Cultures and Learning in Further Education

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НазваниеCultures and Learning in Further Education
Дата конвертации28.10.2012
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13-15 SEPTEMBER 2001.

Cultures and Learning in Further Education

David James University of the West of England, Bristol

Martin Bloomer University of Exeter


Dr David James

Reader, Faculty of Education

University of the West of England, Bristol

Frenchay Campus

Coldharbour Lane



Tel. 44 (0)117 344 4215

Fax 44 (0)117 344 4150 or 344 4110


Professor Martin Bloomer

University of Exeter School of Education

Heavitree Road

Exeter EX1 2LU


Tel. 44 (0)1392 264848



Whilst many would agree with Bruner’s insistence that ‘learning and thinking are always situated in a cultural setting, and always dependent upon the utilization of cultural resources’ (Bruner, 1996, p.4), the concept of culture nevertheless has several broad distinctive meanings (Williams, 1976), each with educational significance. This makes the term culture both attractive and difficult to use in understanding educational activity.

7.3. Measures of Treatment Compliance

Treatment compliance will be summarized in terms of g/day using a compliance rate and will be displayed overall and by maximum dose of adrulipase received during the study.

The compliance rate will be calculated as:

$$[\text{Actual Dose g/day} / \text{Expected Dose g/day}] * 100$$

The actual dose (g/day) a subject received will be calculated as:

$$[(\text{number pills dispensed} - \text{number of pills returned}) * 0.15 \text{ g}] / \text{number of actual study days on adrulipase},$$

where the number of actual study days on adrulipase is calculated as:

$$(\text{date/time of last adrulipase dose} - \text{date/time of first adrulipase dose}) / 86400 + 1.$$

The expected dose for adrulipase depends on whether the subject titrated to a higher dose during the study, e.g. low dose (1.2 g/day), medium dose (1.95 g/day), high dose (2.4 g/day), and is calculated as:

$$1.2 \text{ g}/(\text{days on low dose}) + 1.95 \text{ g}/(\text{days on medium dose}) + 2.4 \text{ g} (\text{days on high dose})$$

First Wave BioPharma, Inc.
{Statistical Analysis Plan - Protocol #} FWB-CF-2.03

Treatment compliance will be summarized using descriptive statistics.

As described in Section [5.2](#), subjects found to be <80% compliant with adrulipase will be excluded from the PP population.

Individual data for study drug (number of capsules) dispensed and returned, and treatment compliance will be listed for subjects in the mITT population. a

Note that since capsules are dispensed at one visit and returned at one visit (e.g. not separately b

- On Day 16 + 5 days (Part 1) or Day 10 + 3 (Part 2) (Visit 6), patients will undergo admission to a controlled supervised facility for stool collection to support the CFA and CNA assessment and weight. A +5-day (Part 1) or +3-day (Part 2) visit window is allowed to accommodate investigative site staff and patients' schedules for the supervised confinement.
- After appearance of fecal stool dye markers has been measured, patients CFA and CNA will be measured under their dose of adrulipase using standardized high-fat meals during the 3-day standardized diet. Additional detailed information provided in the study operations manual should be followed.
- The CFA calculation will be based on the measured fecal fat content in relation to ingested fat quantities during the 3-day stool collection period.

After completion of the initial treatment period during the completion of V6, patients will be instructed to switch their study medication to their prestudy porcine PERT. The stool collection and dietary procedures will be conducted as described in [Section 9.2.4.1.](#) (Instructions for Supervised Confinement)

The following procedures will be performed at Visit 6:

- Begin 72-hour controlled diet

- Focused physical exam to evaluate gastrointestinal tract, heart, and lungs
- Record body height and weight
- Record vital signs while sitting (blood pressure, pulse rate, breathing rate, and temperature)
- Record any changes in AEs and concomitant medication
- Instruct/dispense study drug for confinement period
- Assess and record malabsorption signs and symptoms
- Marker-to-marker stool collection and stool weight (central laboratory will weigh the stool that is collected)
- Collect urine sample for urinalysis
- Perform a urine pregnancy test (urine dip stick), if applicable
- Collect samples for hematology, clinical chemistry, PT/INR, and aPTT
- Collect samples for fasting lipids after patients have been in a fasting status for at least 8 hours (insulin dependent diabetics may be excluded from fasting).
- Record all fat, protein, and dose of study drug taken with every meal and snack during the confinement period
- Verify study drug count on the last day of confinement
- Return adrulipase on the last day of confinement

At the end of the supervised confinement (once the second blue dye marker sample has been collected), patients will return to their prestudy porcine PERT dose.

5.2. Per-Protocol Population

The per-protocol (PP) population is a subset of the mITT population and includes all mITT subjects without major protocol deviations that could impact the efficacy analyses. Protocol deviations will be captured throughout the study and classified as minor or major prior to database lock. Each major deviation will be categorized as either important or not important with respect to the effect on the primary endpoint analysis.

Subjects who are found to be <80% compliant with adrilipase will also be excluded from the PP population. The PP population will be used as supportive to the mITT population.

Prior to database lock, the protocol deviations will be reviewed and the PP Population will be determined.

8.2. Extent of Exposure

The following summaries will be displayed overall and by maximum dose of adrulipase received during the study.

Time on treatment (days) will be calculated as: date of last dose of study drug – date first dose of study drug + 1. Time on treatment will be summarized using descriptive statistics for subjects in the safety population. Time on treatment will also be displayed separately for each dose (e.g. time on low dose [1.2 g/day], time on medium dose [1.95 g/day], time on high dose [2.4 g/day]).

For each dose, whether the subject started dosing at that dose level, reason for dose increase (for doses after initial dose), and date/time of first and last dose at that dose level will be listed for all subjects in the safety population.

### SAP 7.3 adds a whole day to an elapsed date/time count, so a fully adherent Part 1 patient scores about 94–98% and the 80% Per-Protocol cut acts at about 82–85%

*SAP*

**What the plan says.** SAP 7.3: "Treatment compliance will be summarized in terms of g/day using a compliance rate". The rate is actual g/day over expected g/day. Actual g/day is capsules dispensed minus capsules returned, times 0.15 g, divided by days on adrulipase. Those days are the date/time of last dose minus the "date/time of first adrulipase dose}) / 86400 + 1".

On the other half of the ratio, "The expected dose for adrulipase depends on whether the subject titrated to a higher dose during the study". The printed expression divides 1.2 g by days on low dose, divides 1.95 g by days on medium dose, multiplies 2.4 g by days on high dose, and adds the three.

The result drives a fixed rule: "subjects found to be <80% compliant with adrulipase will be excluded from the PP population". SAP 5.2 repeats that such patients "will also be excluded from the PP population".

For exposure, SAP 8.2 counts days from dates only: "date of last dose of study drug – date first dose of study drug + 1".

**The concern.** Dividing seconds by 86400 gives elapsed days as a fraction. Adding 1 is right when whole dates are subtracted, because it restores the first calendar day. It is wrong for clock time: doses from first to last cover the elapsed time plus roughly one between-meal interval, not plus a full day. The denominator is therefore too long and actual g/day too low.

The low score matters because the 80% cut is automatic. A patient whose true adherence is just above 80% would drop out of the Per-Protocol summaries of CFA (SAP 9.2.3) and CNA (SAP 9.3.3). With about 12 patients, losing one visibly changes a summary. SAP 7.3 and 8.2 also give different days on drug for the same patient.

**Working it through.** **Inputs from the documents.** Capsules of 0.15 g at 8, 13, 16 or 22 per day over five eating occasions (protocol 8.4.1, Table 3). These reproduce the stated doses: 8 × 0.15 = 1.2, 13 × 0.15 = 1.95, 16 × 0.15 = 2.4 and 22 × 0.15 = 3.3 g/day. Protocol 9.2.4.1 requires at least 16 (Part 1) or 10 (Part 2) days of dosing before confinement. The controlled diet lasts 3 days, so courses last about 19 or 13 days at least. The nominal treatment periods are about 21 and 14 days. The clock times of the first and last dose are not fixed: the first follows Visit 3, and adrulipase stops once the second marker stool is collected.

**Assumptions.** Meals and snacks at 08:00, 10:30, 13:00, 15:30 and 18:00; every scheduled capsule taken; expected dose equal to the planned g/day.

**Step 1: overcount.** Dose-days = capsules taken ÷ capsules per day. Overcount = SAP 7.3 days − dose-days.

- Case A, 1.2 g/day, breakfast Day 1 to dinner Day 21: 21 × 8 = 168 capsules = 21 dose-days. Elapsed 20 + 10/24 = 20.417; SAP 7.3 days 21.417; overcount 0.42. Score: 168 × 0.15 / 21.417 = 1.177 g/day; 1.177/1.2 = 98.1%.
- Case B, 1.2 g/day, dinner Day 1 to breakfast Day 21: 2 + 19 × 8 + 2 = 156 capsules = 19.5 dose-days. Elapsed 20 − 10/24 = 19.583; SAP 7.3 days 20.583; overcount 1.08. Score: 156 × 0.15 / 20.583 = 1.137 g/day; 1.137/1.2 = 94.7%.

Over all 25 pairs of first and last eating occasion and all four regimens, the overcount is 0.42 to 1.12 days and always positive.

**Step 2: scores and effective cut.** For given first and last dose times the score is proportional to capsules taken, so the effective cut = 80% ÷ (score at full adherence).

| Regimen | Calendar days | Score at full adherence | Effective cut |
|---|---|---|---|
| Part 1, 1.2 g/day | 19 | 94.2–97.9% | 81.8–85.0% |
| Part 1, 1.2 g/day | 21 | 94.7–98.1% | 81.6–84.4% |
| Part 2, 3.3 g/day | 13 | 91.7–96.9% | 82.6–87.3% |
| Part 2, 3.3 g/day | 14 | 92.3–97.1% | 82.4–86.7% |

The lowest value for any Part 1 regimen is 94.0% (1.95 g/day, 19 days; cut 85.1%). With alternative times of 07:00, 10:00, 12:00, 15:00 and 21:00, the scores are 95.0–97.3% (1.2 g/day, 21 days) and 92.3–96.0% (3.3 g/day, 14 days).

In this paper, we identify a range of understandings and uses of the concept as revealed in contemporary research and scholarship, giving particular attention to an approach derived from the work of Pierre Bourdieu and some areas of affinity this has with the recent sociocultural work of James Wertsch. We then turn our attention to a new ESRC-funded research project, Transforming Learning Cultures in Further Education, and consider the requirements and opportunities presented by that project for theorising a concept of culture. We ponder the notion of ‘authentic learning sites’ and consider what it might contribute to conceptualising the temporal, spatial, psychological and social parameters of learning and the notion of learning culture. Finally, we present a number of questions which we consider are worth addressing at this early stage in the project and prior to our attempts to operationalise a concept of culture in our own fieldwork.